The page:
China is working on measures to enlarge its middle-income group, including increasing earnings for the low-income class, equalizing public services and reforming taxation, as Economic Information Daily reported on July 19.
The report cited data from the China Institute for Income Distribution of Beijing Normal University, showing that the middle-income class is expected to scale up to 43 percent in 2020 if there are no policy changes, while the figure could reach up to 50 percent with preferential policies.
To let more money go into the pockets of the low-income class is one means to strengthen the middle-class pool, experts told the newspaper. As of July, at least 12 provinces or regions have raised minimum wages, and six regions — including Shanghai, Guangdong, Beijing and Tianjin — have had their minimum wages exceed 2,000 yuan ($296.8) each month.
“The group with payment below the minimum level benefits most from the minimum wage adjustment scheme, but the policy also does good to higher-wage earners in some degree,” Wan Haiyuan, deputy dean with CIID, told Economic Information Daily.
He added that though it is reasonable to gradually increase the minimum income, blind augmentation will cause pressure on employment.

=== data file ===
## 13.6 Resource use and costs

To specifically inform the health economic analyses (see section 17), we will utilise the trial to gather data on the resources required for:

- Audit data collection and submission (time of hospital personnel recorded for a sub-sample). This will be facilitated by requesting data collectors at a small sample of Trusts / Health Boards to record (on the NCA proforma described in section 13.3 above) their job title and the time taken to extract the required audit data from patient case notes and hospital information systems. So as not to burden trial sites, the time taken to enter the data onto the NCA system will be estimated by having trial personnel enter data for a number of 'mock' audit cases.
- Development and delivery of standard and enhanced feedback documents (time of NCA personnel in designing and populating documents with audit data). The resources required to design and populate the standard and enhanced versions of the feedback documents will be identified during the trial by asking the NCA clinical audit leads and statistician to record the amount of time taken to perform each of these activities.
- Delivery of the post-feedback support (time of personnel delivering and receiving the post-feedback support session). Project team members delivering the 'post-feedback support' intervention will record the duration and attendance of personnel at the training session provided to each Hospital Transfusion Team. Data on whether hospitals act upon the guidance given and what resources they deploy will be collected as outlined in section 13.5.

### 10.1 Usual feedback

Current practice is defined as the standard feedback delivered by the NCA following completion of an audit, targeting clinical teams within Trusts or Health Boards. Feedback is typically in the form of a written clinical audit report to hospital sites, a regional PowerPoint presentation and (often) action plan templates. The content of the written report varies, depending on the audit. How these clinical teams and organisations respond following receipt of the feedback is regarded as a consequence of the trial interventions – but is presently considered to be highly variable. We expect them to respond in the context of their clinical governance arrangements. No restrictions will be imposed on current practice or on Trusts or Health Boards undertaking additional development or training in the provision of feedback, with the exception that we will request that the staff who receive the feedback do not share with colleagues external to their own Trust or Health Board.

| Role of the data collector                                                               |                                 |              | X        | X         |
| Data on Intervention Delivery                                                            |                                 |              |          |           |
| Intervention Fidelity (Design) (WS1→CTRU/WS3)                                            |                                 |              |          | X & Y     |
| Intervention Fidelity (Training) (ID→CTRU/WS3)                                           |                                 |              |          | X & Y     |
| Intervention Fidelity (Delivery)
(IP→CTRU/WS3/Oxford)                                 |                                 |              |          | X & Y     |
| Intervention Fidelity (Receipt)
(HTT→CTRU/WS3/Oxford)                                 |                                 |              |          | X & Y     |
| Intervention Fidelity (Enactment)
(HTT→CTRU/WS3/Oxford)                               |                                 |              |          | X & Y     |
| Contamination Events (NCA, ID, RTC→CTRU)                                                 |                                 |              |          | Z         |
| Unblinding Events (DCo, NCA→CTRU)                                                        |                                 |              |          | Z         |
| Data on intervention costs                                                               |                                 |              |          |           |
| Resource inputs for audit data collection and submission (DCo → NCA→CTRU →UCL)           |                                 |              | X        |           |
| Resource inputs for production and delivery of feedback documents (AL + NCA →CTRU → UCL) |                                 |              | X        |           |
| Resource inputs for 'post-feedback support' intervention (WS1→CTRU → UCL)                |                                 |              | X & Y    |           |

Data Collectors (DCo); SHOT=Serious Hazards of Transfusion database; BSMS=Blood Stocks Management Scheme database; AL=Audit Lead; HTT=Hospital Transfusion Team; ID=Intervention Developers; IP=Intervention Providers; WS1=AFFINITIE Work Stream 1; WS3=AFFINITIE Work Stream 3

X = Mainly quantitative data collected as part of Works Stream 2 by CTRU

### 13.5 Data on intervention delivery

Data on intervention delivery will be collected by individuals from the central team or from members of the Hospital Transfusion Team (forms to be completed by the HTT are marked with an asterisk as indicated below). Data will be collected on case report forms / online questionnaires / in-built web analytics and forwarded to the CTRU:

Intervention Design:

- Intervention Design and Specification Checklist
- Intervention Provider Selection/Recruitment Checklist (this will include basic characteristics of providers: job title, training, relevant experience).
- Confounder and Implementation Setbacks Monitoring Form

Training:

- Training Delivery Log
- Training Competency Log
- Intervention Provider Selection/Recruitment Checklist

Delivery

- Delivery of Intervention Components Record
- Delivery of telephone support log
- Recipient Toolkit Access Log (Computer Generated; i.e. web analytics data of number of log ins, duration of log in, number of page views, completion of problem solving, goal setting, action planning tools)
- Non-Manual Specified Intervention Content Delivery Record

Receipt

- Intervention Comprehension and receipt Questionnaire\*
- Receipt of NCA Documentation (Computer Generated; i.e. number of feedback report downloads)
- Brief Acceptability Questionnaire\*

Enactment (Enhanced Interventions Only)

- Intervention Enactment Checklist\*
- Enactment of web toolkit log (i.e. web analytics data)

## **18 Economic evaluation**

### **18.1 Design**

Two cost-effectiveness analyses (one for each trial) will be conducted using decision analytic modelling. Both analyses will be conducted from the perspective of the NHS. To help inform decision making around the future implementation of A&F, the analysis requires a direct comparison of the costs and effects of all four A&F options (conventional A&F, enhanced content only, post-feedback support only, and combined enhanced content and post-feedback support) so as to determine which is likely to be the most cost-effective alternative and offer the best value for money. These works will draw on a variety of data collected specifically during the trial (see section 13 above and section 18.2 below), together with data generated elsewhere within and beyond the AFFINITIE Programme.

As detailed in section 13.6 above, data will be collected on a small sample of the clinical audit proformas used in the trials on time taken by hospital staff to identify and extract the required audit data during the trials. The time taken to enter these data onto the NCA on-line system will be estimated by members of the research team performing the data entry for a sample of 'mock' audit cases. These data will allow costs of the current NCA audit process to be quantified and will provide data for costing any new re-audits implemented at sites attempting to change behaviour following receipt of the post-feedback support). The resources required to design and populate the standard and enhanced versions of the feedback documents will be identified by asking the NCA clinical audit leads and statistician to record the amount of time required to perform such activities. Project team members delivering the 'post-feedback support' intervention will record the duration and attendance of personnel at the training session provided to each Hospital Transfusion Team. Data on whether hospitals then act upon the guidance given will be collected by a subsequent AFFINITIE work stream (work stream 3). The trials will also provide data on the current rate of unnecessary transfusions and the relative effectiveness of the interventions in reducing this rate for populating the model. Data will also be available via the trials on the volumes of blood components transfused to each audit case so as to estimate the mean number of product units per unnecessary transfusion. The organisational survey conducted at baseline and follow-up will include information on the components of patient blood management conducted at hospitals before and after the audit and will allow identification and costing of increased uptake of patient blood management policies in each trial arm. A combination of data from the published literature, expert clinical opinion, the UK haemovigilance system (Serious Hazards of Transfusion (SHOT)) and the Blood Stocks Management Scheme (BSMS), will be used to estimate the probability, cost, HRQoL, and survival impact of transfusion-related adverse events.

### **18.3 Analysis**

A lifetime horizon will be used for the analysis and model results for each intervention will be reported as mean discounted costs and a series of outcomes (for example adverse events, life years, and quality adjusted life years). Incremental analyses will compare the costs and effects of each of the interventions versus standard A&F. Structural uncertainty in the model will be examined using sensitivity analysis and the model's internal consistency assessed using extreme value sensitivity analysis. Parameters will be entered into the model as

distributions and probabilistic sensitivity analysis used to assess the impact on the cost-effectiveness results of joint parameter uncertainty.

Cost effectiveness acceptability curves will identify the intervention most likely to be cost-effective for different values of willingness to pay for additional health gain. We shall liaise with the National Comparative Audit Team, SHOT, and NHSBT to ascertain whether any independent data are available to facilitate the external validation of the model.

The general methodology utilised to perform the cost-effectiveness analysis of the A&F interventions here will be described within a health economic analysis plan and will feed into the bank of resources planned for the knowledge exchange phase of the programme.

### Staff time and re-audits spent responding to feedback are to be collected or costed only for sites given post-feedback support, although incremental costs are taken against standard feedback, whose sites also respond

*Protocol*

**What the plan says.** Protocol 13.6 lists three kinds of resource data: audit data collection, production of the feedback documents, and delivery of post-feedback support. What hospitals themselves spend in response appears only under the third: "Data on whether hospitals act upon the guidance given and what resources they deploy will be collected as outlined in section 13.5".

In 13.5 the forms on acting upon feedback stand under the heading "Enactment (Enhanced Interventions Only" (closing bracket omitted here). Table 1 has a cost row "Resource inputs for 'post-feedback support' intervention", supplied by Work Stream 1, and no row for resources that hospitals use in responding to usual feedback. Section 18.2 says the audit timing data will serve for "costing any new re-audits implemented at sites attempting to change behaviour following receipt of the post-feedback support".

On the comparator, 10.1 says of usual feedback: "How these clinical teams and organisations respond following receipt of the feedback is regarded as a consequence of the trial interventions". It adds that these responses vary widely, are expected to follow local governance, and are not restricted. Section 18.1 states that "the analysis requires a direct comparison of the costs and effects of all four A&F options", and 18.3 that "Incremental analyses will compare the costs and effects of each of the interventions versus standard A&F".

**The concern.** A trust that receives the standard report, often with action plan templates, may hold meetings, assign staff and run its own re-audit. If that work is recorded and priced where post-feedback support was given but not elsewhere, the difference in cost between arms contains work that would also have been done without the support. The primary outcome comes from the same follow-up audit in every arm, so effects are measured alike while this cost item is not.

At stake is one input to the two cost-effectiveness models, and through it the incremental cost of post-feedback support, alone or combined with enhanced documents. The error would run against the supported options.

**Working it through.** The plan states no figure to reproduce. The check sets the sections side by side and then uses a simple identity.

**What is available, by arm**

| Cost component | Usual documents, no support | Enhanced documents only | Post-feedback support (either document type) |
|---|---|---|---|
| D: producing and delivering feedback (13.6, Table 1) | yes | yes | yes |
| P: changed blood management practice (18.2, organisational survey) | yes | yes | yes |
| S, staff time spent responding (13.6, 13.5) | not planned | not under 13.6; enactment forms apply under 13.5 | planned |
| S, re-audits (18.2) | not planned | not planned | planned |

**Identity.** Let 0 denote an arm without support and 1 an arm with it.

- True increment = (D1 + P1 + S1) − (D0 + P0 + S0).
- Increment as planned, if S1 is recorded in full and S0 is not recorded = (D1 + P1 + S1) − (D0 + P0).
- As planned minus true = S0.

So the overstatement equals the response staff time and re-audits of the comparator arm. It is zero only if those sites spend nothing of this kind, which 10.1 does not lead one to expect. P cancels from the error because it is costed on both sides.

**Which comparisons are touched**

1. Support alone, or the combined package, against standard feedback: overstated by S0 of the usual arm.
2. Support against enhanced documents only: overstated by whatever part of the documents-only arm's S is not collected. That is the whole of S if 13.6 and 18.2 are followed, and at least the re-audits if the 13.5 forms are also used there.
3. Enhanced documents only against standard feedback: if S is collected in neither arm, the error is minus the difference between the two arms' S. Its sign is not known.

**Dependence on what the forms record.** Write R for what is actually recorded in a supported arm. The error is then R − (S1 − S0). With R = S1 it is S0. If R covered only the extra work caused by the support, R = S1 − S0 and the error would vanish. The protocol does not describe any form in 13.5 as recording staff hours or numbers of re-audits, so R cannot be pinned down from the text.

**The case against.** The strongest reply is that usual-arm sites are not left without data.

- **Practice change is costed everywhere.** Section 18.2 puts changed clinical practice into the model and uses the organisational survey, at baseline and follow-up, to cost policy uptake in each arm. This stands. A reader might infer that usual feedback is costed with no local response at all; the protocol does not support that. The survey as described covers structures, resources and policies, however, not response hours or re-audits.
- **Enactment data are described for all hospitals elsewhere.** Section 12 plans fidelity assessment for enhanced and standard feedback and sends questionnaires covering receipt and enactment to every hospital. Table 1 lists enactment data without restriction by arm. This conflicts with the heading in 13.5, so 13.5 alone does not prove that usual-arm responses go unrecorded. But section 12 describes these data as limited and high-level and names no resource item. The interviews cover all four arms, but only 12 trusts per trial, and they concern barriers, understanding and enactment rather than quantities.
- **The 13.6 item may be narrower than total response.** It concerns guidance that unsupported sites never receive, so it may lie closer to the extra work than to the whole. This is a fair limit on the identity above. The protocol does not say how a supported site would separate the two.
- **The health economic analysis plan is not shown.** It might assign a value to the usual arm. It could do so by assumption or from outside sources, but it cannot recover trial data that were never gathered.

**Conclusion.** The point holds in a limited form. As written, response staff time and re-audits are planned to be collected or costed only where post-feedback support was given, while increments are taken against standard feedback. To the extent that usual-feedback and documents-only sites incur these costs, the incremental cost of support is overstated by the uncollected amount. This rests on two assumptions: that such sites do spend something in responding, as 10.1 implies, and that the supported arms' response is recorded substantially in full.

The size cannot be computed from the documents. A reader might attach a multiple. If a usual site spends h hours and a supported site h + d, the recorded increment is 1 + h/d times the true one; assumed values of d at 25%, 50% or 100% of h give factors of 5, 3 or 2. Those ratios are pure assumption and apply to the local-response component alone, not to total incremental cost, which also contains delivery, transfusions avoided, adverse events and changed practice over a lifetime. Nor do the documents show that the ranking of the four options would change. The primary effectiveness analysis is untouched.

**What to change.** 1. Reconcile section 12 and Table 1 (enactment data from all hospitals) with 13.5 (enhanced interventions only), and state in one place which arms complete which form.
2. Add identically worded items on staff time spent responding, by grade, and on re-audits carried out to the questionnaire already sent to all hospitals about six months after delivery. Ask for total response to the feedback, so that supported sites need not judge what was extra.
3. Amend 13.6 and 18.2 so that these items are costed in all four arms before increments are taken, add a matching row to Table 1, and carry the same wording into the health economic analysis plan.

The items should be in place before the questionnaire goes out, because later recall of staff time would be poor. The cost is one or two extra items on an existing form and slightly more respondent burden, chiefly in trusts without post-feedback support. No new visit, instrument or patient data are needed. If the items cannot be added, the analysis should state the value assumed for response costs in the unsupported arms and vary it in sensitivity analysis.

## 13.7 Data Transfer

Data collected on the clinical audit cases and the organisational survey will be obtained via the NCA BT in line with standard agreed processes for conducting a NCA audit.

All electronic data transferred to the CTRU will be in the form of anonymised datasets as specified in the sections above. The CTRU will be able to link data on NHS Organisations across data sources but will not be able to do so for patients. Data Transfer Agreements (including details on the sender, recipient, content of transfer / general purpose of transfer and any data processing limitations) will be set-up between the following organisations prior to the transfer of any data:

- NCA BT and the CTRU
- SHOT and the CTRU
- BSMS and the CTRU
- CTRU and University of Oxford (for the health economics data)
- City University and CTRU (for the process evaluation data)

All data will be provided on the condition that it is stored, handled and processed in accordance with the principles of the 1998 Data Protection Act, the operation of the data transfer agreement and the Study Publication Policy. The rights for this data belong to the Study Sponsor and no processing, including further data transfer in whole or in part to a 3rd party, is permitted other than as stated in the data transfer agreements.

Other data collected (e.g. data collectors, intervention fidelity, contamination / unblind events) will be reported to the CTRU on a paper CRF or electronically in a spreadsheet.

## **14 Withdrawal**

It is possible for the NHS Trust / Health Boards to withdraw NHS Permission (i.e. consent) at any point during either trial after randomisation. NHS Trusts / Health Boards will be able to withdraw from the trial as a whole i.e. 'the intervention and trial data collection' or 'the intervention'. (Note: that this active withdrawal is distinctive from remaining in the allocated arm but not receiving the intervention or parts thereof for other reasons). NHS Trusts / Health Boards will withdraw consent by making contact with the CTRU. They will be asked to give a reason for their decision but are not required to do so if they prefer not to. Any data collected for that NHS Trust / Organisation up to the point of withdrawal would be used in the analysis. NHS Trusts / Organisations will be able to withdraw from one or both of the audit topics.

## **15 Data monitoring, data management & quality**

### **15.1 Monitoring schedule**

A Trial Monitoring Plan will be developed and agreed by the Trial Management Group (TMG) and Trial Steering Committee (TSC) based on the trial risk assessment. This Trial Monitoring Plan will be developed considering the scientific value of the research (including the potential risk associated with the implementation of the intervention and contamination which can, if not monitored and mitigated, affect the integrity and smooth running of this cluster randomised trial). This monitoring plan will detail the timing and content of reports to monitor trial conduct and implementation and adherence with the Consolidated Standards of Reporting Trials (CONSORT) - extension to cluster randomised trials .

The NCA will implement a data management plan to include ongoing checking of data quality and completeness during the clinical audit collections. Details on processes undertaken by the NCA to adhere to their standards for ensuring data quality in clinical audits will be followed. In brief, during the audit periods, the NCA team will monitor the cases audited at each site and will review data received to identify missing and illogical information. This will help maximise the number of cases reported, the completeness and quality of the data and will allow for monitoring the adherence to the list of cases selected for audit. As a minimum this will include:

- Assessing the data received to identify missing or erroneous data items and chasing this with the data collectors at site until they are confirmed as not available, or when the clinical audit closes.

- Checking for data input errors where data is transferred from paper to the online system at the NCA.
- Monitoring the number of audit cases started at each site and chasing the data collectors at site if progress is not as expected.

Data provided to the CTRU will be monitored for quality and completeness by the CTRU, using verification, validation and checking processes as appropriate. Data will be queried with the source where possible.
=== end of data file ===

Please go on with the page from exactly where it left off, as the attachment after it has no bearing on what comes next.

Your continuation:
Li Shi, executive dean of CIID, said in an interview with the newspaper that farmers, migrant workers, self-employed entrepreneurs, small and micro business owners and startup pioneers all possess the potential to access to the middle-income level and should be the target of policy support.
At the same time, to break institutional barriers in the way to stretch up to middle income is also important. Li said that improving social security system and boosting human resources could help to promote low-income flow into the middle-income class, while government should create room for the existing middle-income group to move up by focusing on issues like occupational mobility and the steady rise of salaries.
“The individual income taxation structure still needs to be optimized to relieve burdens for the middle-income group,” Guan Bo, assistant researcher with the social development research institution of the National Development and Reform Commission, said to Economic Information Daily.
Guan noted that better quality in public services ranging from elder care, healthcare and education and lowered expenses are needed to stabilize the group.
The crucial cause of income disparity is education, according to Sun Jingfang, assistant researcher with the Chinese Academy of Social Sciences, as Economic Information Daily reported.
Sun said that government should advance education equalization, and improve education quality in rural areas in particular, so as to lay a foundation of human resources for expanding the middle-income group and economic development.